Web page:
Recently we wrote about base interest rates, with the historic low of 1.5 per cent remaining unchanged for the 22nd consecutive month.
The latest headline? Up to 1 million Australian households ‘on the edge’ of mortgage default by September.
It’s a scary statement and comes from a warning by principle independent analyst, Martin North of Digital Finance Analytics. His warning is based on the uncertainty of the big four banks doing what many fear they will do – increase their standard variable rates to an average 0.15 percentage points over the next few months.
As unsettling as this topic may be, we feel it’s important for fellow Australians to be in the know.
What else are the experts saying?
In his statement, Martin North said: “I’m almost certain they’ll be forced to lift those rates, it’s a question of timing, and of course the political reaction when it happens.” Mr. North’s firm surveys thousands of households to gauge their financial situation and has found, alarmingly that many have little to no buffer to meet increased expenses. “Today 975,000 households across Australia with owner-occupier mortgages are right on the edge now,” Mr. North said.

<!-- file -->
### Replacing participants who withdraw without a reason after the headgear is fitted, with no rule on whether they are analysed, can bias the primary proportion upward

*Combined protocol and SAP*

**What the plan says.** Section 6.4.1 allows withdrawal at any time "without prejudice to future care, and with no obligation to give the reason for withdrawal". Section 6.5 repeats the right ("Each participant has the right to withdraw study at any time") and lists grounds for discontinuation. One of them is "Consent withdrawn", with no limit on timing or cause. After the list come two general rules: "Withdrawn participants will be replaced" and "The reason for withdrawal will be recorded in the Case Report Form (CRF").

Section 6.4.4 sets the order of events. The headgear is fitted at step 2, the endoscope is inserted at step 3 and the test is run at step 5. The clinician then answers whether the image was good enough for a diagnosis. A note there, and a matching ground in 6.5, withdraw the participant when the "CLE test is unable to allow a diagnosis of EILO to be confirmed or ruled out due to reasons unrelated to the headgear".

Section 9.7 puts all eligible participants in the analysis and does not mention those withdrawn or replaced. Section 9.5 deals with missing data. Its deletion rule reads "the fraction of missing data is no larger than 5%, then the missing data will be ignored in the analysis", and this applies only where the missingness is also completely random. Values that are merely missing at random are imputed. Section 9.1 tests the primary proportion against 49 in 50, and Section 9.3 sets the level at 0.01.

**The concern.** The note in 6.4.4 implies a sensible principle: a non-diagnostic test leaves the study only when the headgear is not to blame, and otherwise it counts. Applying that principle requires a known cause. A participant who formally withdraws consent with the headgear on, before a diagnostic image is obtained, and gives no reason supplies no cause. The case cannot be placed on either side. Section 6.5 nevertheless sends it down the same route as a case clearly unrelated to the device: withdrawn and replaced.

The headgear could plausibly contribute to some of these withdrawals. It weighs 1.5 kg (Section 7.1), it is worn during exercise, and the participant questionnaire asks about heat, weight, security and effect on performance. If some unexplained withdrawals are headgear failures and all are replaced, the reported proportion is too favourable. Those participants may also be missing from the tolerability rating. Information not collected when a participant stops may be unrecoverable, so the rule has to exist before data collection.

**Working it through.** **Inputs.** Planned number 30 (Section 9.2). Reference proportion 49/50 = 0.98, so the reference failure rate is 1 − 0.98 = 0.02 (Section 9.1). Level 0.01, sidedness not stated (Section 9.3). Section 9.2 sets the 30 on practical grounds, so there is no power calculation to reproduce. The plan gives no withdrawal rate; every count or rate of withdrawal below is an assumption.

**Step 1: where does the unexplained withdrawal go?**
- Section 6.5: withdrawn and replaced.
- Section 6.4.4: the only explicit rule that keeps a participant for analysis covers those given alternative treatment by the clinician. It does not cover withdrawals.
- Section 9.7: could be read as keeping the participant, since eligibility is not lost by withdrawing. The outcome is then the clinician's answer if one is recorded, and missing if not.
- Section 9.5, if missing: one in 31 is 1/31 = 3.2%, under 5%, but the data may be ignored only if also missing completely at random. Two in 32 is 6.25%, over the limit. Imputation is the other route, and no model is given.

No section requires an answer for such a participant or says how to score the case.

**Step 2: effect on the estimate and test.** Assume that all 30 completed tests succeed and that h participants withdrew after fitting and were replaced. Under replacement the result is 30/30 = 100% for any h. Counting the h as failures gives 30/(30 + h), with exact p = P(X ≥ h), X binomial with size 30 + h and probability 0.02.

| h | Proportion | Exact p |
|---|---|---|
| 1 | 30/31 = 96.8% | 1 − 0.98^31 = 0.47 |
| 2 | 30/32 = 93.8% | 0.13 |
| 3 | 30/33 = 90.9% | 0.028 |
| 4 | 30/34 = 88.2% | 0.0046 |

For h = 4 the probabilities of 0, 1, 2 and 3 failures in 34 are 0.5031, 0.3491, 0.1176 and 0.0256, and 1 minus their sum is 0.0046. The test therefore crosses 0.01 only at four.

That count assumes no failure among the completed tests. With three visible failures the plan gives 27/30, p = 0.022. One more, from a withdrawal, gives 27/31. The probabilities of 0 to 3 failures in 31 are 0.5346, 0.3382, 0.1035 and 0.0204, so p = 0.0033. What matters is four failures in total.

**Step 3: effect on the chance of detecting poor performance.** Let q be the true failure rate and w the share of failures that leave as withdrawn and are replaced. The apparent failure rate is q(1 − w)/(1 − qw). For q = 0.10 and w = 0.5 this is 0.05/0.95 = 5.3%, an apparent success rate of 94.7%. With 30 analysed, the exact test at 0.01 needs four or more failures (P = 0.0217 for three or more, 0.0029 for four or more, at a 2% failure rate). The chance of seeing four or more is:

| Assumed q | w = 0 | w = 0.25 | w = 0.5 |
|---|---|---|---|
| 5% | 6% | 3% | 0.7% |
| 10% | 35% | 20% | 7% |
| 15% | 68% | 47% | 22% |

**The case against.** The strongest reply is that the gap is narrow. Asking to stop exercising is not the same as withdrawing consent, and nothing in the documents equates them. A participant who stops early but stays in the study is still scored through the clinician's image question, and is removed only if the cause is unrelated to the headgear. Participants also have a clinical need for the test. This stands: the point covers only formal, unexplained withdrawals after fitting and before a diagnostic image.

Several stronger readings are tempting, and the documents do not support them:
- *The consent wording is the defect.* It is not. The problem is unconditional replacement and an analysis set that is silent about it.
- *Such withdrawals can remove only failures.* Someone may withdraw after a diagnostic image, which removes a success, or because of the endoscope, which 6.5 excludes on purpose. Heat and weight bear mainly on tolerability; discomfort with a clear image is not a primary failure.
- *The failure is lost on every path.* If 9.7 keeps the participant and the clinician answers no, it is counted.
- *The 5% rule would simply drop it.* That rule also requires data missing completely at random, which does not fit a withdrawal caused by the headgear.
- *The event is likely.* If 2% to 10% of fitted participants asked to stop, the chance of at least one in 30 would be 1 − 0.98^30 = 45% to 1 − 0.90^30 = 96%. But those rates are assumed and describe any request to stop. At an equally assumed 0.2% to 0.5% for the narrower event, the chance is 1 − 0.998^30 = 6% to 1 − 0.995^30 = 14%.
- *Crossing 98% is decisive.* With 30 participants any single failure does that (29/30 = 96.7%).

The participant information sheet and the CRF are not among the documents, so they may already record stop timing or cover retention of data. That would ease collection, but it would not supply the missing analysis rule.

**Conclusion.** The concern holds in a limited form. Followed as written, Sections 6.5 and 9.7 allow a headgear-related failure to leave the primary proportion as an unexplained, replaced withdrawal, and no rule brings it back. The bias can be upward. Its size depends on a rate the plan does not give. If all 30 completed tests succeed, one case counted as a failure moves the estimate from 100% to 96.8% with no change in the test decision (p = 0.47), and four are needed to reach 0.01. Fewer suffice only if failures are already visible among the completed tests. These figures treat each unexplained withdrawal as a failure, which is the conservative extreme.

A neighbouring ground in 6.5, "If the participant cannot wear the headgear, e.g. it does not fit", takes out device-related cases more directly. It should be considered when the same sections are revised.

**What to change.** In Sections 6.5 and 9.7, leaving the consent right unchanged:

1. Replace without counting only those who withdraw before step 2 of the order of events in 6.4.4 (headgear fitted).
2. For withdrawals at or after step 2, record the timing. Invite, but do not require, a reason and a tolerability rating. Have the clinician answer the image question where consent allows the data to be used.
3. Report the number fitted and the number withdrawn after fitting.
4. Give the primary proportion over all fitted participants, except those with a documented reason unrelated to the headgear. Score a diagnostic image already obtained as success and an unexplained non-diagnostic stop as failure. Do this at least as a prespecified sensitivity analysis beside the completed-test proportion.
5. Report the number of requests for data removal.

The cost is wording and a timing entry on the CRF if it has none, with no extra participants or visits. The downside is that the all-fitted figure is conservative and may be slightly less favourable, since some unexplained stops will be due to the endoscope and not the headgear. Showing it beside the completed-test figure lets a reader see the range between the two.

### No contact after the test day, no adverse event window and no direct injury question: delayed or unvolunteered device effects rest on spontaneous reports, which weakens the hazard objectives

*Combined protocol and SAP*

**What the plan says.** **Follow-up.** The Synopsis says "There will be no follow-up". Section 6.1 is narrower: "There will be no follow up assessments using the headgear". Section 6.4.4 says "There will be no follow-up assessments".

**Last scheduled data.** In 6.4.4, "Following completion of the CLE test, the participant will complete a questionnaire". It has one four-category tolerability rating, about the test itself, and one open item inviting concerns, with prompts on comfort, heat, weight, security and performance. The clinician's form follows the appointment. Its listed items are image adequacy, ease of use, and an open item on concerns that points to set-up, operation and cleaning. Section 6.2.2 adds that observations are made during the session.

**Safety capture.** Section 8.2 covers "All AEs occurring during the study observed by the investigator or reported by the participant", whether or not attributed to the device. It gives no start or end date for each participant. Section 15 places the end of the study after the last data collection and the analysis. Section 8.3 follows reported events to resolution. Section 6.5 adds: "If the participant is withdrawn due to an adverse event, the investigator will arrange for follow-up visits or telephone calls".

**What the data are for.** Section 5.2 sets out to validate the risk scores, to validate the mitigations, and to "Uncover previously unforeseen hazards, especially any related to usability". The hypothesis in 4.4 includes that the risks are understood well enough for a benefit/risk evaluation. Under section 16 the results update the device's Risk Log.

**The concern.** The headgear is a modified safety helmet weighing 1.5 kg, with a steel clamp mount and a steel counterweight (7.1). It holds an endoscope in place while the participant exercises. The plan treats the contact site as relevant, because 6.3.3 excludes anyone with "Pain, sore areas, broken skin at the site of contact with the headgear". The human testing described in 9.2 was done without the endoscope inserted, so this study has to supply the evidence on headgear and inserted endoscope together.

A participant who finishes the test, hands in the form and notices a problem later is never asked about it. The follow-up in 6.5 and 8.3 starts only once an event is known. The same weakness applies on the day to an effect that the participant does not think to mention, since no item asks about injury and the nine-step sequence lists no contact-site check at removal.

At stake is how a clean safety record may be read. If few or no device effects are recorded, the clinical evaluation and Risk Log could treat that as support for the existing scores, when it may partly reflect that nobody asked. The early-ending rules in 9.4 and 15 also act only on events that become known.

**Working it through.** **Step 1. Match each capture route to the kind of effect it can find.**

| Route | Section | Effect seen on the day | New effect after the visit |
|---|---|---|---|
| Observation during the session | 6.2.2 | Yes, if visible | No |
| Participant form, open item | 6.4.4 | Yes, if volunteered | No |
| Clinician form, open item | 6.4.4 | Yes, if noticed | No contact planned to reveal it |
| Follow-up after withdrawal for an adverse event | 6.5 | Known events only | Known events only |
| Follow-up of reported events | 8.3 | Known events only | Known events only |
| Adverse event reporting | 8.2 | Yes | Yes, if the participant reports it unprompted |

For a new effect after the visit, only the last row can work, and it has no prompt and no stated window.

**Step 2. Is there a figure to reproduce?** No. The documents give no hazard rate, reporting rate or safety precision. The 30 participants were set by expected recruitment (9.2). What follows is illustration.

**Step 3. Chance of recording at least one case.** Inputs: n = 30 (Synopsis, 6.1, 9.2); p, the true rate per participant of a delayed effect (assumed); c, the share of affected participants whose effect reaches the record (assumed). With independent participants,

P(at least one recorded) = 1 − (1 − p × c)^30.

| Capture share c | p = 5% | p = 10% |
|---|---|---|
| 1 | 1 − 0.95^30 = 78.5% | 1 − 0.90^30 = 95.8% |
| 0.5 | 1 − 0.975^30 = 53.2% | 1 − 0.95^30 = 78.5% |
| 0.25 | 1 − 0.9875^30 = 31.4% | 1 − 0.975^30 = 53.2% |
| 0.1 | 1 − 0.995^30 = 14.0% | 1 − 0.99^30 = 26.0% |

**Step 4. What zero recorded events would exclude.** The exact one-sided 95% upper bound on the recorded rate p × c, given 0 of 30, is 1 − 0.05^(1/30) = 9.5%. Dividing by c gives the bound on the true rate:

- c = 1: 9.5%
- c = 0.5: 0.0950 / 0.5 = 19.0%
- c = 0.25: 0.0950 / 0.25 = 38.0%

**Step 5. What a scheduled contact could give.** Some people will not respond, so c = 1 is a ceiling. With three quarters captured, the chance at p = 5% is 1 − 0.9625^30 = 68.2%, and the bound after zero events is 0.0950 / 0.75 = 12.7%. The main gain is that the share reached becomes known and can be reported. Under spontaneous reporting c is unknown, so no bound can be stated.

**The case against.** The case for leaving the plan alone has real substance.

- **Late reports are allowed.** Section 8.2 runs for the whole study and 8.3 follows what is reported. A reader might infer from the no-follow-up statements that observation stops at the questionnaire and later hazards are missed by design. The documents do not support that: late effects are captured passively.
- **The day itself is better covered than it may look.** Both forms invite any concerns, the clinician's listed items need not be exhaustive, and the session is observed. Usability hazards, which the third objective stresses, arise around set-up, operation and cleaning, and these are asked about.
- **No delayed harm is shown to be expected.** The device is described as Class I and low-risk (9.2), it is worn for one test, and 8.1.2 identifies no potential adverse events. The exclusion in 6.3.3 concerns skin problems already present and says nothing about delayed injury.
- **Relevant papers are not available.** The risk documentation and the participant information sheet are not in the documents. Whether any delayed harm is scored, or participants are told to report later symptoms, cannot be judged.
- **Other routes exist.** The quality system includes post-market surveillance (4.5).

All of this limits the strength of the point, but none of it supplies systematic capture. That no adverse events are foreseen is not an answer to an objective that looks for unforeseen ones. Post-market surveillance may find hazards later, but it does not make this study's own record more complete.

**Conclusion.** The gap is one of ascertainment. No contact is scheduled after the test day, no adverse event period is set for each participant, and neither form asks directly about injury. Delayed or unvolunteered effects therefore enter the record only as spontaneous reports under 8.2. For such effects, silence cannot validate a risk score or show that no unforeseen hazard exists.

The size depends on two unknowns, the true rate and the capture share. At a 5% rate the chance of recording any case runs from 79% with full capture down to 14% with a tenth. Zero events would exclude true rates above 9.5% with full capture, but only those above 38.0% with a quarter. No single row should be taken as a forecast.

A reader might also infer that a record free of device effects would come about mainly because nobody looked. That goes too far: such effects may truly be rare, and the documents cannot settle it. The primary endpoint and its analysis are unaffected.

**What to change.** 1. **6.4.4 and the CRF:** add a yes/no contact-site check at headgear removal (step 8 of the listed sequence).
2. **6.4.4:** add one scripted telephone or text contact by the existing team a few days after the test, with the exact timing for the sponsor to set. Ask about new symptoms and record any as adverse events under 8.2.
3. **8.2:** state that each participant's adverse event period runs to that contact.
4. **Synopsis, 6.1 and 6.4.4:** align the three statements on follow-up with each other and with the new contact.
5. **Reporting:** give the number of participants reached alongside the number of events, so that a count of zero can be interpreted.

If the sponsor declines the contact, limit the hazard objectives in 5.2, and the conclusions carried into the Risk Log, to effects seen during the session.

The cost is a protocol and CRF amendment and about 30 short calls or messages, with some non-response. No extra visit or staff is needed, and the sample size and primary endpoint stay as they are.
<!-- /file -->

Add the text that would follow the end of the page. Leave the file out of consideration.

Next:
“And there are around 50,000 who are already over the edge and are looking like they could default. If rates went up by 0.15 percentage points, that would go up closer to the round million.”
What about the Reserve Bank?
As we touched on earlier and detailed in a recent blog post, the Reserve Bank has made it clear it is in no hurry to raise interest rates. However, it’s important to note that Australia’s banks do not just follow the Reserve Bank’s moves on rates; they are also dependent on interest rate rises in other money markets, so we can’t always look to what the Reserve Bank is doing.
What will Commonwealth Bank do?
As Commonwealth Bank is Australia’s biggest home loan provider, it’s only natural that we want to find out what they will do. The ABC asked the bank’s chief economist, Michael Blythe, if he could shed some light on when the CBA would make its move on interest rates.
“Well look, all banks are facing the same issue,” Mr. Blythe said. “Part of that funding pool that they draw on, be it domestically or overseas, we have seen some upwards pressures on interest rates in those areas.”
The Key Points
- A significant portion of Australia’s banks have already started to lift their interest rates.
- An increase of 0.10 percentage points would mean paying about an extra $60 a month on a $750,000 mortgage.
- Some analysts expect increases around 0.15 percentage points.
- The cost of borrowing money domestically is also rising.
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